We explored the hypotheses that adolescents have more negative obesity stereotypes than children and that age differences in obesity stereotypes are mediated by weight attributions, body esteem, and appearance idealization. Hispanic- and Caucasian-American children completed measures of appearance idealization, body esteem, and attributions about the causes of obesity. Participants later made generalizations from and attributions to "target" children, whose pictures varied by weight, gender, and ethnicity. Despite modest variations by participant ethnicity, age-related increases in obesity biases were (a) found across both stereotyping measures, (b) evident for both Hispanic and Caucasian targets, and (c) most pronounced for female targets. Although the association between age and obesity biases was partially mediated by appearance idealization and body esteem, these variables did not entirely explain the observed age-related increases in biases. Discussion focuses on the psychosocial atmosphere of adolescence, a "thin is in/fat is out" heuristic, and the development of implicit and explicit processing systems.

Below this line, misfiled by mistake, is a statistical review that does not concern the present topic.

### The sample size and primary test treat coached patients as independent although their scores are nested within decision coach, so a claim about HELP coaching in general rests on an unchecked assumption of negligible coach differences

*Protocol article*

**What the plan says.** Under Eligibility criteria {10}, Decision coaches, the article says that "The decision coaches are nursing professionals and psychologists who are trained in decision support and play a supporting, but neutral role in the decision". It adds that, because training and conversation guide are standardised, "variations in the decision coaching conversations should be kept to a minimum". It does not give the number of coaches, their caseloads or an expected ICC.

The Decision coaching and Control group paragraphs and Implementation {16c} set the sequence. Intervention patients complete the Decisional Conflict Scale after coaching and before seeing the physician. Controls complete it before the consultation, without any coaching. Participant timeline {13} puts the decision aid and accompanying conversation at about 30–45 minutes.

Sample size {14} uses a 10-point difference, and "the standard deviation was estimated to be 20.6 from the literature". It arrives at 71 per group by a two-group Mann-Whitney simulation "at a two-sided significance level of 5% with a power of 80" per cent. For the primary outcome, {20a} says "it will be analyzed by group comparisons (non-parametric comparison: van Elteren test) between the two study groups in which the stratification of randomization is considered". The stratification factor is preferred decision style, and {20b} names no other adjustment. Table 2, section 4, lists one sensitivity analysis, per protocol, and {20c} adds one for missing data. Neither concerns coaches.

|Number of pages||15|
|Journal||Journal of Applied Developmental Psychology|
|State||Published - Jul 2009|
Bibliographical noteFunding Information:
Portions of this research were supported by a grant to the first author by the Children, Youth, and Family Consortium at The Pennsylvania State University.
Copyright 2009 Elsevier B.V., All rights reserved.
- Appearance idealization
- Implicit processing
- Obesity stereotypes
- Social identity
ASJC Scopus subject areas
- Developmental and Educational Psychology